May 16, 2013
By AOPA ePublishing staff
Former airline executive Michael G. Whitaker, who most recently served as a consultant to a company that operates India’s largest domestic airline, has been tapped by President Barack Obama to fill the deputy administrator’s post at the FAA.
The White House announced Whitaker’s appointment, among others, on May 15.
"We are pleased the president has appointed someone who has spent so much of his career in the aviation industry to fill the role of deputy FAA administrator,” said AOPA President Craig Fuller. “Michael Whitaker's extensive experience in the airline industry, both in the United States and abroad, gives him an excellent understanding of the national air transportation system, particularly the issues facing commercial air carriers. We look forward to sharing the general aviation perspective with him and working together for the good of all segments of the aviation community."
Whitaker, according to a summary of his career released by the White House, worked for Trans World Airlines from 1991 to 1994 as general counsel for regulatory and international affairs, and held various posts at United Airlines from 1994 to 2009, where he became senior vice president for alliances, international, and regulatory affairs.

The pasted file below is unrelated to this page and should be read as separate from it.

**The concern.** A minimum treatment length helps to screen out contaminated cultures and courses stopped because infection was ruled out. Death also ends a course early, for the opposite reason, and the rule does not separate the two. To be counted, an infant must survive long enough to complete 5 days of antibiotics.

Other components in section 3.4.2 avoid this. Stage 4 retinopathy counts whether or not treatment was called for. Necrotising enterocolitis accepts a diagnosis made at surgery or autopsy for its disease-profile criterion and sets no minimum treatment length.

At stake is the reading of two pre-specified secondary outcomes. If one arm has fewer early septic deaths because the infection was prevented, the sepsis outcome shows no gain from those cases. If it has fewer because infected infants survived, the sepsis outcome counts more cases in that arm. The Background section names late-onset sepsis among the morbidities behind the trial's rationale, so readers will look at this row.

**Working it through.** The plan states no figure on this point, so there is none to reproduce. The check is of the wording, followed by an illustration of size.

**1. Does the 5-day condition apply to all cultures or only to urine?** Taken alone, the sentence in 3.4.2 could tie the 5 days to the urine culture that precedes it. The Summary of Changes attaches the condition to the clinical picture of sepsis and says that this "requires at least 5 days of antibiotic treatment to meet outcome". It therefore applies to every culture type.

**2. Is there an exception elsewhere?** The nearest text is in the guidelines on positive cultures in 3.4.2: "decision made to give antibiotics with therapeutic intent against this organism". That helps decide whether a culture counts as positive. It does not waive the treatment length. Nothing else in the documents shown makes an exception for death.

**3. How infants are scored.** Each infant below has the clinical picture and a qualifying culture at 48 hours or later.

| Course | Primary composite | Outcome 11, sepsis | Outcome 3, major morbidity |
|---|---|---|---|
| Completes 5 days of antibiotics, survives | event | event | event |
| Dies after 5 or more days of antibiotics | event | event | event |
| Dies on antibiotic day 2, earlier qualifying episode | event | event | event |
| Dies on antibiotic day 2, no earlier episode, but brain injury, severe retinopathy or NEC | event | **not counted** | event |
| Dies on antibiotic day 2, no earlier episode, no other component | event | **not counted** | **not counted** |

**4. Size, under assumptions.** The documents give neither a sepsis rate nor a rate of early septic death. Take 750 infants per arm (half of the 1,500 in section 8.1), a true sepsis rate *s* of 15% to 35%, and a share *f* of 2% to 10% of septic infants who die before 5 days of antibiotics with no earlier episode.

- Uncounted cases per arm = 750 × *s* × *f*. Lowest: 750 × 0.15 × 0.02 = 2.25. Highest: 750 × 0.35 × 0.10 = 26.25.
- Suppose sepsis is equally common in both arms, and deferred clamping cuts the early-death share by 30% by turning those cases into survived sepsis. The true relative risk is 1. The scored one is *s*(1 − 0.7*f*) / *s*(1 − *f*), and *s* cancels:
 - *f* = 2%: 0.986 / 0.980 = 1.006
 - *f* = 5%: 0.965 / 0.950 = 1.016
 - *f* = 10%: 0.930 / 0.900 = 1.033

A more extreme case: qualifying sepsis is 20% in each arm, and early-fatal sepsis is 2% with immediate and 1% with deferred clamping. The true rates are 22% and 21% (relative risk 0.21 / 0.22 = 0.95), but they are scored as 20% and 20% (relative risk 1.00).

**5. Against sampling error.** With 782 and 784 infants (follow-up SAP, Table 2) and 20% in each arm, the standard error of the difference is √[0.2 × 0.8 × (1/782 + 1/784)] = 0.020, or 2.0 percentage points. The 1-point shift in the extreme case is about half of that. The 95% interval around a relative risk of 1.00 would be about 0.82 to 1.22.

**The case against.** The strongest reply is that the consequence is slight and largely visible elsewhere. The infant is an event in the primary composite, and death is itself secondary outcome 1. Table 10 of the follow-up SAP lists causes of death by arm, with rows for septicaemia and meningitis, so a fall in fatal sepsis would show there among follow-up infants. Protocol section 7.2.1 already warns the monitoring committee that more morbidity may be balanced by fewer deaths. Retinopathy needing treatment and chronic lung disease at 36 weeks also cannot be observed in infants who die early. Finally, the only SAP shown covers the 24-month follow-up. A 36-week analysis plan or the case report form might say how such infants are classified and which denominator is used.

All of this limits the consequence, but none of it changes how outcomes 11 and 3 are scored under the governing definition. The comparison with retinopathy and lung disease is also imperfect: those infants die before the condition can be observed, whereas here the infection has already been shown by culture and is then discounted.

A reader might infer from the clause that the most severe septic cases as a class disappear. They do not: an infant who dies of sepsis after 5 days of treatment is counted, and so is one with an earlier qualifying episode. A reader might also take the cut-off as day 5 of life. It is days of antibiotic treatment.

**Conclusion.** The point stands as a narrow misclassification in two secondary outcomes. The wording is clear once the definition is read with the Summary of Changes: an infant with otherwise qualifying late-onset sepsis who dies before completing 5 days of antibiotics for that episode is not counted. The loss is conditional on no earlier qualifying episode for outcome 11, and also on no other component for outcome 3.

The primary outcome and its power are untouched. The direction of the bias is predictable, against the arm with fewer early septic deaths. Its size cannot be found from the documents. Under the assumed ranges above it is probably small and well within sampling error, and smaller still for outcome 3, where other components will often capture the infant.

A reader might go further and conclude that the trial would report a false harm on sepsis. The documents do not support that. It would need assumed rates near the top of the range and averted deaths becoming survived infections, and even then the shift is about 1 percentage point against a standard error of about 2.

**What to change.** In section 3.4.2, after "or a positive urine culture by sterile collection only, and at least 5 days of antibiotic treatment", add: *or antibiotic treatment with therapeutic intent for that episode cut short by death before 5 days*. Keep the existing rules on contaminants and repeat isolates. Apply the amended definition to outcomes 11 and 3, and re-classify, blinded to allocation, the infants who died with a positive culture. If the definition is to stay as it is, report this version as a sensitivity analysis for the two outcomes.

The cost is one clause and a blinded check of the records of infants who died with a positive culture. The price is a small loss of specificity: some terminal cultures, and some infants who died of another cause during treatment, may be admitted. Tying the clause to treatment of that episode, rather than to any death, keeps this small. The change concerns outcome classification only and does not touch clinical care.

Whitaker served from 2009 to 2011 as an executive for InterGlobe Enterprises, a transportation management company that operates, among other interests, IndiGo, described on the company’s website as India’s largest and fastest-growing airline. He was a board member and consultant to InterGlobe from 2011 to 2012.
Whitaker earned a Bachelor of Arts from the University of Louisville, and a law degree from Georgetown University.
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In an effort led by the Aircraft Owners and Pilots Association (AOPA), seven influential general aviation organizations are asking the Department of Transportation and the Administration to expedite a review of the Federal Aviation Administration’s (FAA) proposed rulemaking on third-class medical reform.
In an AOPA-led effort, seven influential general aviation organizations are asking the Department of Transportation and the administration to expedite a review of the FAA's proposed rulemaking on third class medical reform.
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